Wimbledon spirit prevails


THEY fought to the end to get a draw on Saturday and wills give little away on their return to Old Trafford for Wednesday's crucial top of the table league game. But that does not mean Wimbledon cannot also be generous to Manchester United.

Wednesday's match was originally scheduled for March 29th before Wimbledon agreed to bring it forward to help clear space around United's Champions League quarter final against Porto.

As it happens, the Crazy Gang's friendly gesture has become an addition to their fixture congestion caused by a League Cup semi final, the rearrangement of several snowed off league games and now an FA Cup replay.

But Joe Kinnear remains magnanimous. "In hindsight, Wednesday night is a fixture we could well have done without," he says, "but we agreed to it because we want; United to win the Champions Cup."

It is Wimbledon's ethos typified everyone contributing to the greater cause, a belief system which has lifted the team to such heights that they remain the only Premiership team still in with a shout in all three domestic competitions.

But with success comes a price. Everyone is so used to Wimbledon holding their own at the highest level that the one time kings of the upset must now accept that a last gasp draw at Manchester United merely rates second billing in the FA Cup's theatre of dreams. They were upstaged by the heroics of Wrexham and Woking, the woe of West Ham and even the wonder goal by Waddle.

But Wimbledon will not mind being seen as part of the mainstream. It is a compliment to their progress which this season embraces just two defeats in their last 27 games. The team's chances of extending that run on Wednesday may well depend on the state of United's injury list, which on Saturday deprived she cup holders of the central defenders Ronny Johnsen, David May and Gary Pallister plus the talismanic David Beckham.

The last two are the most likely to return but on Saturday United's line up looked like one of those sides they put out in the League Cup, with Michael Clegg and Chris Casper, lesser known members of the Youth Cup winning class of 92, in defence, alongside fringe members in Brian McClair and Karel Poborsky.

Alex Ferguson tilted the team further by playing Poborsky up front alongside Eric Cantona and Ryan, Giggs, with Andy Cole and the flustruck Ole Gunnar Solskjaer left on the bench.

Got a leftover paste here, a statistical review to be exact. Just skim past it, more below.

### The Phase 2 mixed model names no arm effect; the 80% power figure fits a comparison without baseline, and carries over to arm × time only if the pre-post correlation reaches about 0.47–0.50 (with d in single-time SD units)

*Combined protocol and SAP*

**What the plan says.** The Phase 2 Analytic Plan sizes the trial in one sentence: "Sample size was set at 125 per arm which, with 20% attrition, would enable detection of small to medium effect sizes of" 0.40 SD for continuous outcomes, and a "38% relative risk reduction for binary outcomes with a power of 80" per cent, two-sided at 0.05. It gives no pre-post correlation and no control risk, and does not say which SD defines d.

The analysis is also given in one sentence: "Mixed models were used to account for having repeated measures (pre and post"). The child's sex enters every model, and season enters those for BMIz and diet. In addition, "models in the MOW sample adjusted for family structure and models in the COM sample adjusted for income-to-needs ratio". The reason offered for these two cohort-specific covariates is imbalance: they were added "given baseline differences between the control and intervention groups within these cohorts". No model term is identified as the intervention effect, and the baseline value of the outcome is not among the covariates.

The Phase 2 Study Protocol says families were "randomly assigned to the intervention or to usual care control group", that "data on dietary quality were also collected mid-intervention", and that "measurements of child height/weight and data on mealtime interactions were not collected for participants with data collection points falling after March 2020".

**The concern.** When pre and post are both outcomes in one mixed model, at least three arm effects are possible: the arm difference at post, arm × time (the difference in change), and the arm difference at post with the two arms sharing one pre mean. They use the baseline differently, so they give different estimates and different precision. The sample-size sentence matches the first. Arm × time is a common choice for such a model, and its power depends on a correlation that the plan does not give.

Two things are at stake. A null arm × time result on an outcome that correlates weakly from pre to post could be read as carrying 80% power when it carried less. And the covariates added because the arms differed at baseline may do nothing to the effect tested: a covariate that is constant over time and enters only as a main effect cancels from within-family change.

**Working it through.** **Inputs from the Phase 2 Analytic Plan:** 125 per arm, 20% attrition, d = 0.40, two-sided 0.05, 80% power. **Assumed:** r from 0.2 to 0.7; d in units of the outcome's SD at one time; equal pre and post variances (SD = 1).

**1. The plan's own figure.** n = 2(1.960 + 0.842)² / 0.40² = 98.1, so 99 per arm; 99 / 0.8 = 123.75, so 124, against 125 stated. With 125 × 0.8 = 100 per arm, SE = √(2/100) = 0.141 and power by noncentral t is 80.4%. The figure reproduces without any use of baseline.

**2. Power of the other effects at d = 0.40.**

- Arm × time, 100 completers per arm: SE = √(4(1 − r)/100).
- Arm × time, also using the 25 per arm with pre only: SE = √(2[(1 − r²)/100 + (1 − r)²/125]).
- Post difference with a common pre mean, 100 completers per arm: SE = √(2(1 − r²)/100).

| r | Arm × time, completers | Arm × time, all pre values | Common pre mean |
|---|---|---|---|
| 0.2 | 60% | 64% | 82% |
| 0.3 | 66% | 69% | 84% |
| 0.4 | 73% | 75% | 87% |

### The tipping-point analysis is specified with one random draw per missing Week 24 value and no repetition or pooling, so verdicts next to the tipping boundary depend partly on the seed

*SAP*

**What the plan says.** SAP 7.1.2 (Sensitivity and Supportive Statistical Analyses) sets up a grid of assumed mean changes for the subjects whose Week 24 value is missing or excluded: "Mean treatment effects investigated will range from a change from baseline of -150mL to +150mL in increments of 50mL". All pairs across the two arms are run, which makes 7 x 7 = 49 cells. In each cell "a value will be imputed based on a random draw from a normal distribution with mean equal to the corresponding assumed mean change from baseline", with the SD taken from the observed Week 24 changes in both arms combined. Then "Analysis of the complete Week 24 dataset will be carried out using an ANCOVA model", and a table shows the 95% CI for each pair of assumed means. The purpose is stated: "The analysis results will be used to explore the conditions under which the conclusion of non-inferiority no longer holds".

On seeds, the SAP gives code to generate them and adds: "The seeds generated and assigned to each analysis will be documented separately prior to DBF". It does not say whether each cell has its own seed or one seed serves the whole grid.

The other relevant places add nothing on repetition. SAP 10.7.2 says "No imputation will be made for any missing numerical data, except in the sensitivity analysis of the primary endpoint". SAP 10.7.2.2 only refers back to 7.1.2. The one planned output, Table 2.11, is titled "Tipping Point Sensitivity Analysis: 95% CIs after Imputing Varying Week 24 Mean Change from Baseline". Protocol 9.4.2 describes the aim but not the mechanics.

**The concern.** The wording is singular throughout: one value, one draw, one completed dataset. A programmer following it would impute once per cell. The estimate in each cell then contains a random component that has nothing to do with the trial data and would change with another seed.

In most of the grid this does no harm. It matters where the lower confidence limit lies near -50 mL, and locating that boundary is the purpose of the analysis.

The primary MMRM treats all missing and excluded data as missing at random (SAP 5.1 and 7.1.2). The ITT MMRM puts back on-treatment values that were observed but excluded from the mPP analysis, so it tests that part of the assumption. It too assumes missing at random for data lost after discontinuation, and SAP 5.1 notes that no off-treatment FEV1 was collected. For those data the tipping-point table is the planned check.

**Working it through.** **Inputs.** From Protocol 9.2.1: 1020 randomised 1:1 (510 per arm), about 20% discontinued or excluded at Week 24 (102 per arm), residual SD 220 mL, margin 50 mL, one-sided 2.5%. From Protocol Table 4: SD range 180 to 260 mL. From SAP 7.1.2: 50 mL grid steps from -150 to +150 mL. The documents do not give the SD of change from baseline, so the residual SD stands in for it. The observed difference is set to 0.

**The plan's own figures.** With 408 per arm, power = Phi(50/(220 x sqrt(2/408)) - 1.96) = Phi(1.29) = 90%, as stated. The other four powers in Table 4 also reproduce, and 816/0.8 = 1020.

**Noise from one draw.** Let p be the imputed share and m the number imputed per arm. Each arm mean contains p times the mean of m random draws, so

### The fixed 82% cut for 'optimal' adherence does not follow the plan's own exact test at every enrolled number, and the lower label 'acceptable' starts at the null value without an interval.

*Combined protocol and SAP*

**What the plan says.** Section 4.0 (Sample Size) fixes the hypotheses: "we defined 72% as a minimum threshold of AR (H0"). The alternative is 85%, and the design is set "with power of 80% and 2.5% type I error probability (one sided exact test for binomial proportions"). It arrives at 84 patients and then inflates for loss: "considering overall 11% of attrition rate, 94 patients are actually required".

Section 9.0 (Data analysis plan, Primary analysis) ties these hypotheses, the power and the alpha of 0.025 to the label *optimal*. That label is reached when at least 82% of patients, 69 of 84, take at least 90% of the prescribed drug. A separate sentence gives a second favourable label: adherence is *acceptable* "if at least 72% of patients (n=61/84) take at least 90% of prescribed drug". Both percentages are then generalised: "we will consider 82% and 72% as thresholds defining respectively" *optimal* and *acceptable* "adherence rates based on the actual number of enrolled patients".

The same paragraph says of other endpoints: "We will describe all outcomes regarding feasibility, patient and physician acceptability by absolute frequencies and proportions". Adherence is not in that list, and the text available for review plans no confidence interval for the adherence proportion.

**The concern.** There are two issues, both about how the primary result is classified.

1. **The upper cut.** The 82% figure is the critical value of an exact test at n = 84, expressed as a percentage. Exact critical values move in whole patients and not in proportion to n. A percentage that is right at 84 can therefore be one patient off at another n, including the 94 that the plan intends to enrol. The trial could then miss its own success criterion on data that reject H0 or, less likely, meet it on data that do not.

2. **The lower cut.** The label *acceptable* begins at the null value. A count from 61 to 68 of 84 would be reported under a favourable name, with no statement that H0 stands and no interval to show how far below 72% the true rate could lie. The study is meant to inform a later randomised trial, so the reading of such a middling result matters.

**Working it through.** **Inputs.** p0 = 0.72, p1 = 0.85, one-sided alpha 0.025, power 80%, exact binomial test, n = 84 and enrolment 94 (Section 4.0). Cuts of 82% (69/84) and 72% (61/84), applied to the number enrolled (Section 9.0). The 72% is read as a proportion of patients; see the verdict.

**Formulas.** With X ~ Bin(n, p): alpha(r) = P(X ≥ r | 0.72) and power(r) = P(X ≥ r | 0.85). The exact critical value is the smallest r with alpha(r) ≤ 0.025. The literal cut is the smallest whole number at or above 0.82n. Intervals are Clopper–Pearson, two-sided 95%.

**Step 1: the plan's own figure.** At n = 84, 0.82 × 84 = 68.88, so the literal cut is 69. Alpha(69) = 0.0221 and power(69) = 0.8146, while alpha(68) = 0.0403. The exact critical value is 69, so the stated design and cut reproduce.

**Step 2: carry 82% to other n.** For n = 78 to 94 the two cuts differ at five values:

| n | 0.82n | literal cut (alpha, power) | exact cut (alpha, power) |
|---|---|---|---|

As a result of all this disruption United's passing too often suffered from poor communication, with Giggs regularly at fault. And though Clegg - a dead ringer for Gary Neville - and Casper played reasonably well, Roy Keane, at sweeper, needed to be at his most imperious to retain some semblance of impregnability. Even then Wimbledon carved out enough chances to have inflicted on United their first FA Cup defeat since the 1995 final.

United too had their moments though either poor finishing, the excellent Neil Sullivan, or the referee denied them, the latter when declining to give a penalty after the Wimbledon goalkeeper felled Poborsky, right on the edge of the area.

But just as a 0-0 draw seemed likely, we got a 1-1 draw instead. On 90 minutes Denis Irwin's deep run and Cantona's chip set up Paul Scholes for a header to put United ahead.

Robbie Earle was at fault, thee midfielder's hesitancy in coming out with the offside trap playing the United player onside. But two minutes later Earle atoned and at same time personified what Kinnear described as "the true Wimbledon spirit: we never give up. It's what we're all about."

Solskjaer needlessly fouled Kenny Cunningham and from Alan Kimble's free kick Earle rose above United's vertically challenged defence to head past a badly positioned Peter Schmeichel.

And so Wimbledon earned a replay at home. Well, sort of home, around 20,000 southern based United fans will take over Selhurst Park for the game. Poor old Wimbledon, life is never easy.